Office for IpadNow that Microsoft’s popular Office suite of applications has finally made its way to the iPad, IT managers—who previously shunned the tablet in favor of equipment that granted their workers more productivity—are taking a second look.

For many companies that rely on Microsoft products (and that’s still most companies these days), the lack of Office has been a sticking point against the widespread adaptation of iPads. Certainly, employees want to use iPads because of their elegant design, ease of use, well-stocked app store, and “coolness” factor, but it was difficult to justify the cost when on-the-go workers still had to take along a laptop if they wanted to edit an Excel spreadsheet or create a Word document.

True, Office Mobile for iPhone has been around since last year, but that app has limited functionality compared to the desktop version of Office, and the iPhone’s relatively smaller screen is not exactly the ideal workspace for creating PowerPoint presentations and editing lengthy Word documents.

According to a 4 1/2-star review in PC World, the new iPad version of Office is not only a vast improvement over the iPhone version, but also Apple’s own productivity suite, iWork. In fact, says the PC World reviewer, working in Office on an iPad may even be a superior experience to working in Office on a laptop:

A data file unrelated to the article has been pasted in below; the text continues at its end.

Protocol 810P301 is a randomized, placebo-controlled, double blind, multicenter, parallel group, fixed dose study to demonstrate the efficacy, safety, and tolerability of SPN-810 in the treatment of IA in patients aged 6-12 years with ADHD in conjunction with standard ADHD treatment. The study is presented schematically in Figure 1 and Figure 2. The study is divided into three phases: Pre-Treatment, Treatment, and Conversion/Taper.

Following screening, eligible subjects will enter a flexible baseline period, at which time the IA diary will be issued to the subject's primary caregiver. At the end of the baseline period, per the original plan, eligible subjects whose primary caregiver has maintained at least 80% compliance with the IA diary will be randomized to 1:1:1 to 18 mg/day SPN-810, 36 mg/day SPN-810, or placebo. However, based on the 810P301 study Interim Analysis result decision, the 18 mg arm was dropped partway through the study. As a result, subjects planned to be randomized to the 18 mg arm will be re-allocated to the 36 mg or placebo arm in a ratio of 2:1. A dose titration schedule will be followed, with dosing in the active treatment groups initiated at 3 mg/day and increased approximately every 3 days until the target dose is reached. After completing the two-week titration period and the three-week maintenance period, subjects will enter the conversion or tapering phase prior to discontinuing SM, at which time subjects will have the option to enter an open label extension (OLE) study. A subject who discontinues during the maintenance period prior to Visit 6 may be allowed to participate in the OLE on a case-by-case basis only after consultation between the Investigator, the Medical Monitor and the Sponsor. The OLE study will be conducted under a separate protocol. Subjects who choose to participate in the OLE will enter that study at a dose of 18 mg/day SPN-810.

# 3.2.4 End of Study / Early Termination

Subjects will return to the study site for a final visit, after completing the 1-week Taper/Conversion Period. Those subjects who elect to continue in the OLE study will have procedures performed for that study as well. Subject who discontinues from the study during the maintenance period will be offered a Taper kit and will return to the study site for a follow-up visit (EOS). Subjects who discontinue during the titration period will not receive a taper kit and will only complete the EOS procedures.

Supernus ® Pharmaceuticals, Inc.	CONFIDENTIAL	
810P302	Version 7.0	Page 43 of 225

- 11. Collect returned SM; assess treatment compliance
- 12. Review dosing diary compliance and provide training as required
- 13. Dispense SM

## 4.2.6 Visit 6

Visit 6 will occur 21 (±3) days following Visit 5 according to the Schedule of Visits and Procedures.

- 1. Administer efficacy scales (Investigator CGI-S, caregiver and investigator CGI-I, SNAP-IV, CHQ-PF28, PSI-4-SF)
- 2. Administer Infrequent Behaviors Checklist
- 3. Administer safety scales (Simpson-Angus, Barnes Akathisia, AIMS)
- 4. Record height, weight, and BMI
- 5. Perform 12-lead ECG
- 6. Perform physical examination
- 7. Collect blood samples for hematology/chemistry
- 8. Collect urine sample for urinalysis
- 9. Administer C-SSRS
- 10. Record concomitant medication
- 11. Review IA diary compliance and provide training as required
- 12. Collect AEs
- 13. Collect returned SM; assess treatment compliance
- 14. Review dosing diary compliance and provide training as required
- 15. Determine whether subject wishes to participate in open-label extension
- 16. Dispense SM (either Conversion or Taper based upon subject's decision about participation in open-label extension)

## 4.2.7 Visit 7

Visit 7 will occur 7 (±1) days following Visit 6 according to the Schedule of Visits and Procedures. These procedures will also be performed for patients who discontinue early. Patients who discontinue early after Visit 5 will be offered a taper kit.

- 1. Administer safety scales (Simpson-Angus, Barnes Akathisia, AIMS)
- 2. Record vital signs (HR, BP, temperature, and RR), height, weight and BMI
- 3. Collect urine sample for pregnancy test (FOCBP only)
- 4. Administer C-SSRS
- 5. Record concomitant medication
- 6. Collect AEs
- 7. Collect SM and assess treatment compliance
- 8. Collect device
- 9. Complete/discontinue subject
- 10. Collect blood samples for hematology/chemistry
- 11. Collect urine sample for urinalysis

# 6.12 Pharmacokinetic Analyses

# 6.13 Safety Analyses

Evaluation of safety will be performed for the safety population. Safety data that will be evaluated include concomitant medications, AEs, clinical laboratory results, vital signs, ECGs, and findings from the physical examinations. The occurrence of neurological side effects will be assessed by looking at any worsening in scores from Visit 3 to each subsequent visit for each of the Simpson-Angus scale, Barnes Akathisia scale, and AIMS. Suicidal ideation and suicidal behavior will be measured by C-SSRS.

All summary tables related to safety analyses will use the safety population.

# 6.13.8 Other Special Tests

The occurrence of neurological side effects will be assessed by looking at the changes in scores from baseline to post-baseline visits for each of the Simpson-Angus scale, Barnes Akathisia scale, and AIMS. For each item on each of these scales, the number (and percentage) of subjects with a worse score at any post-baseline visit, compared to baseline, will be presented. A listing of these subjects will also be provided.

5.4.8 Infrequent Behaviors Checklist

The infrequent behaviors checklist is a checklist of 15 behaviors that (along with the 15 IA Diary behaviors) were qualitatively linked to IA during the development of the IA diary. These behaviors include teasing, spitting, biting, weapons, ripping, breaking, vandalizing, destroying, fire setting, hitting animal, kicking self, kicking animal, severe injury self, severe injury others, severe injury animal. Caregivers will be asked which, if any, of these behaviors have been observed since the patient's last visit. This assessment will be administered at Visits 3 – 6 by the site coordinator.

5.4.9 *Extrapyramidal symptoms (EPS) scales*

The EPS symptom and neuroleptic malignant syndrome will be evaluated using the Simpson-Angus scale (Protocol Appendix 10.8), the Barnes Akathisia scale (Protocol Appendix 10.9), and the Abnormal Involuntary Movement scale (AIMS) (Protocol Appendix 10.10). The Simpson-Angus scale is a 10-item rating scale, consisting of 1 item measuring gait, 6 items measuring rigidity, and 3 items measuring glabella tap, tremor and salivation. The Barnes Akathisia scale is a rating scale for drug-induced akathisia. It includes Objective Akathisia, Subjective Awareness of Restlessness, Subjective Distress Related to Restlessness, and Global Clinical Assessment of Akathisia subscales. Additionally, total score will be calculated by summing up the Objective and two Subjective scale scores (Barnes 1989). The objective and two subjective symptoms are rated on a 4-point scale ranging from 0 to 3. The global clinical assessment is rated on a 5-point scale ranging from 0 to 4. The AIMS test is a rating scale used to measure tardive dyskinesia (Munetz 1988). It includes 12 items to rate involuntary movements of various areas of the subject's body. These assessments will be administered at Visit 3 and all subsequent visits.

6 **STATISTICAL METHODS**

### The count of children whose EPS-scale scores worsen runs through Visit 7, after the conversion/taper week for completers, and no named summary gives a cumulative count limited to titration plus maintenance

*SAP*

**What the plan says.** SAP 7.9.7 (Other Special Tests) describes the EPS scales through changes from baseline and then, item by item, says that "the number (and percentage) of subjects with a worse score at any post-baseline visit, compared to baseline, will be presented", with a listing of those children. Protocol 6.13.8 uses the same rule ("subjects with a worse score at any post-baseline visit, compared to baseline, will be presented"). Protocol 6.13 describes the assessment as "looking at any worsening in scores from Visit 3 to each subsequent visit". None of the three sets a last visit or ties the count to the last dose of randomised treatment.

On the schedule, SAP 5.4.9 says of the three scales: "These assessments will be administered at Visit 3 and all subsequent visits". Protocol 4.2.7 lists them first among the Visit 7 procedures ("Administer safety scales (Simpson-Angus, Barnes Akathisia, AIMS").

“Office for iPad represents the distilled Office experience, poured into an iOS glass. Quite frankly, I prefer it to working in Office 2013, if only because Microsoft organizes the most commonly-used functions so intuitively, using an icon-driven ribbon at the top of the screen.”

Goodbye Laptops, Hello iPads

If the availability of Office is enough to convince you that it’s time to upgrade your some or all of  company’s fleet of laptops to a fleet of iPads, there are a few precautions you should take before you retire those laptops. You need to make sure those decommissioned laptops are disposed of properly and that all the data stored on them has been properly and completely destroyed. You have a few options for your company’s old laptops:

  • Reuse. While some of your employees may be itching to get their hands on the latest iPads, there may be some who would well served by an upgrade to a newer or more powerful client. If your older laptops can still serve a useful purpose in your organization, there’s no reason to get rid of them.
  • Remarket (resell). This is a great option for companies that want to recoup some of their investment in laptops and put that money towards new iPads. If you’re going to go the remarketing route, however, it’s critically important that you have the data stored on those laptops wiped clean by a certified data destruction provider. Allowing sensitive data to leave your company’s control can expose you to all kinds of risk, including noncompliance with regulations like HIPAA and PCI DSS.  Even though you may require that your hard drives are wiped internally before you ship them out, our analysis has shown that as many as 10% of those are not sanitized properly.  A certified vendor will ensure that 100% of your data is erased.
  • Recycle. Recycling is the best option for laptops that have no use to your company or anyone else. To maintain compliance with all state and federal environmental regulations, your company’s laptops should be recycled by a vendor that has been certified by e-Stewards, R2/RIOS, or, ideally, both.

Finally, it’s never too early to start planning for the disposition of your new iPads. Because they use solid-state drives rather than conventional magnetic drives, iPads and other tablet devices have different data destruction requirements than laptops. Read our post, “How to be Sure You Securely Remove Data from Corporate iPads,” to learn more about iPad data destruction.